Ocean acidification has impacted coral growth on the great barrier reef

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DOI
10.1029/2019GL086761
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Ocean Acidification
Coral Growth
Indo‐Pacific Reefs
Skeletal Density
Climate Impact
Great Barrier Reef
Abstract
Ocean acidification (OA) reduces the concentration of seawater carbonate ions that stony corals need to produce their calcium carbonate skeletons and is considered a significant threat to the functional integrity of coral reef ecosystems. However, detection and attribution of OA impact on corals in nature are confounded by concurrent environmental changes, including ocean warming. Here we use a numerical model to isolate the effects of OA and temperature and show that OA alone has caused 13 ± 3% decline in the skeletal density of massive Porites corals on the Great Barrier Reef since 1950. This OA‐induced thinning of coral skeletons, also evident in Porites from the South China Sea but not in the central Pacific, reflects enhanced acidification of reef water relative to the surrounding open ocean. Our finding reinforces concerns that even corals that might survive multiple heatwaves are structurally weakened and increasingly vulnerable to the compounding effects of climate change.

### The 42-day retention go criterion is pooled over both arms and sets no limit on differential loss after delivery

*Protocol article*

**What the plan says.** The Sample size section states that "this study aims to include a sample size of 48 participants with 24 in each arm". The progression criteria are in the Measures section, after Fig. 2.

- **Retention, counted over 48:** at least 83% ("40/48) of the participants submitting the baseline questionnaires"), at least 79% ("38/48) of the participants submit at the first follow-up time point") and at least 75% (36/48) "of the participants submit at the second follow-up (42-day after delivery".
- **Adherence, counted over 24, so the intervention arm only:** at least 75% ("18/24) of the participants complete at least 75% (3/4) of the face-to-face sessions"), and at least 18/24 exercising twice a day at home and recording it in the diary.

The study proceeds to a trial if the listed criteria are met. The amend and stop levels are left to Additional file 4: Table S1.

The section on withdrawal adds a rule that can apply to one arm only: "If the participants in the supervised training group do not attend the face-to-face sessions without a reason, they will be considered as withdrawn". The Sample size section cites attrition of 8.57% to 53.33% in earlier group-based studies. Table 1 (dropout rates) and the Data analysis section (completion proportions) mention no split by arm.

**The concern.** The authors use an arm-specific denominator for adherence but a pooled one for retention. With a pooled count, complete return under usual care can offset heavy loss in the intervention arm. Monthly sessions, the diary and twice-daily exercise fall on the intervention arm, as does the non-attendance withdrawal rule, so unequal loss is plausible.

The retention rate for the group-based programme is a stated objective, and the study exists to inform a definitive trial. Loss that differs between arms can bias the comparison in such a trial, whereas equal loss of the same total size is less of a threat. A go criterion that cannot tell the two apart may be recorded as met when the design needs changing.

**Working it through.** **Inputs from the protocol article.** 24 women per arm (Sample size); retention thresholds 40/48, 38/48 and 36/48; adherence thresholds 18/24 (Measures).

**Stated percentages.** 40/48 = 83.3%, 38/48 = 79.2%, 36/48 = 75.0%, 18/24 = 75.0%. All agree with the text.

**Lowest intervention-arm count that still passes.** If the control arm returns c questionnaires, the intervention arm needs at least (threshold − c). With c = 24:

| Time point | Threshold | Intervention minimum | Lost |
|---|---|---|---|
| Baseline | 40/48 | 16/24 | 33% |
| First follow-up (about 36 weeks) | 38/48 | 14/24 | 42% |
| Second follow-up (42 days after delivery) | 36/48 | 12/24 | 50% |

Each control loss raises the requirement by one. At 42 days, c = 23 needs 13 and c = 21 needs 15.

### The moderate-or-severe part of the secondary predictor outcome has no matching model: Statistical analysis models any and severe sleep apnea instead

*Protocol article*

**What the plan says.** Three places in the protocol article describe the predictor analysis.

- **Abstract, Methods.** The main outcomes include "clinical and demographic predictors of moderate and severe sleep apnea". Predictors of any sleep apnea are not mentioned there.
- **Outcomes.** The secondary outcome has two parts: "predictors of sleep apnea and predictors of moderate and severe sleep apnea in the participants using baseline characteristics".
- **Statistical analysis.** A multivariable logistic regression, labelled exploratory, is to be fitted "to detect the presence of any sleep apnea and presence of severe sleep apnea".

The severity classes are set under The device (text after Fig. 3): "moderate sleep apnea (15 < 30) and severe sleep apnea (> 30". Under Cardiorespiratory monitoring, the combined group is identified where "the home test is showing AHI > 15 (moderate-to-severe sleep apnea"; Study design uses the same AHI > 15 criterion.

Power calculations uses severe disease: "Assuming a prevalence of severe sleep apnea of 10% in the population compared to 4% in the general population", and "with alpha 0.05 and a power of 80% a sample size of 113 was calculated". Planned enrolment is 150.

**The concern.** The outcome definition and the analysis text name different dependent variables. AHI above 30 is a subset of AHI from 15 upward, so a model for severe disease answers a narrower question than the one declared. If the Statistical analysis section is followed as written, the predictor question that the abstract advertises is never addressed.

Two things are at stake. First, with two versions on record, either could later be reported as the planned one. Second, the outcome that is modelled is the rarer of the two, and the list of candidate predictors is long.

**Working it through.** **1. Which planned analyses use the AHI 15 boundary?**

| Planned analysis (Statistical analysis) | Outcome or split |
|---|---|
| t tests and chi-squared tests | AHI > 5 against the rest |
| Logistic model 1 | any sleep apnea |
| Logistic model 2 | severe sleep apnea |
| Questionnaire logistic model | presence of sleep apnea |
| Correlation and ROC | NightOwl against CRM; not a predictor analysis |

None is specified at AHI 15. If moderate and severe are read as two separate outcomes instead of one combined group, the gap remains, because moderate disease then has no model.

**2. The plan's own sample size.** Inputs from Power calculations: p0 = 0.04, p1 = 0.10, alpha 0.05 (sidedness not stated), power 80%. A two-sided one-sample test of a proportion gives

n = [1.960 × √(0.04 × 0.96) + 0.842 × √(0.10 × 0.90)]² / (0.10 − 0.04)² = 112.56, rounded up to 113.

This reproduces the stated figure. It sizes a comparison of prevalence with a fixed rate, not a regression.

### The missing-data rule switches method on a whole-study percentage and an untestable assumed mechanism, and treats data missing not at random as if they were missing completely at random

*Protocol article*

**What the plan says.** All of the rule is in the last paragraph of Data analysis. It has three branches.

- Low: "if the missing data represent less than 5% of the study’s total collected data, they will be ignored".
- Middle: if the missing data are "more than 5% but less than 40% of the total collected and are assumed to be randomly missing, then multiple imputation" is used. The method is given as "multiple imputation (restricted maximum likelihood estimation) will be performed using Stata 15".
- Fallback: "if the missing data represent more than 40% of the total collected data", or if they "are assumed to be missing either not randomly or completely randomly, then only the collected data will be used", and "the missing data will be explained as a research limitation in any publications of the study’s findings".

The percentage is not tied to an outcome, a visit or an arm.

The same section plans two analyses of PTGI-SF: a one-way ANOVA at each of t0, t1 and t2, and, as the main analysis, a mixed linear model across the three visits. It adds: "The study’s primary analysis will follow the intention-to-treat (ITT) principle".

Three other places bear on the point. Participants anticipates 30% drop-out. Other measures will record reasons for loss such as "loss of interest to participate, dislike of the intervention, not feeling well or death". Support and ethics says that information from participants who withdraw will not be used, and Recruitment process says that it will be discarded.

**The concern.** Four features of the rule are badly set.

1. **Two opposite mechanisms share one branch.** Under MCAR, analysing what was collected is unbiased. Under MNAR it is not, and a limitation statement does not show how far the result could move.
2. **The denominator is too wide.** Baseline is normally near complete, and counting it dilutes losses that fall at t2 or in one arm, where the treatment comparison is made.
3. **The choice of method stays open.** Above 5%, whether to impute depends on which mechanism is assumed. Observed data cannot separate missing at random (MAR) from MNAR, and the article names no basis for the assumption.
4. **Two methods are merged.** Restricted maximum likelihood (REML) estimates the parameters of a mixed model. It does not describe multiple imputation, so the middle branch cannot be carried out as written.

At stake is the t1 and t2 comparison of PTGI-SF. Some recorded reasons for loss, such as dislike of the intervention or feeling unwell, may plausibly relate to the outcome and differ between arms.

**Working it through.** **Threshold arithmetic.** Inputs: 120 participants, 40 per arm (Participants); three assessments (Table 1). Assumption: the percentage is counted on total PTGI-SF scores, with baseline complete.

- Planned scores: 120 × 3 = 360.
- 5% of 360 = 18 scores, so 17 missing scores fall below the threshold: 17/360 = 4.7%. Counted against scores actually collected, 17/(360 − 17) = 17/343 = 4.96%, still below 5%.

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Author Posting. © American Geophysical Union, 2020. This article is posted here by permission of American Geophysical Union for personal use, not for redistribution. The definitive version was published in Geophysical Research Letters 47(19), (2020): e2019GL086761, doi:10.1029/2019GL086761.
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Guo, W., Bokade, R., Cohen, A. L., Mollica, N. R., Leung, M., & Brainard, R. E. (2020). Ocean acidification has impacted coral growth on the great barrier reef. Geophysical Research Letters, 47(19), e2019GL086761.
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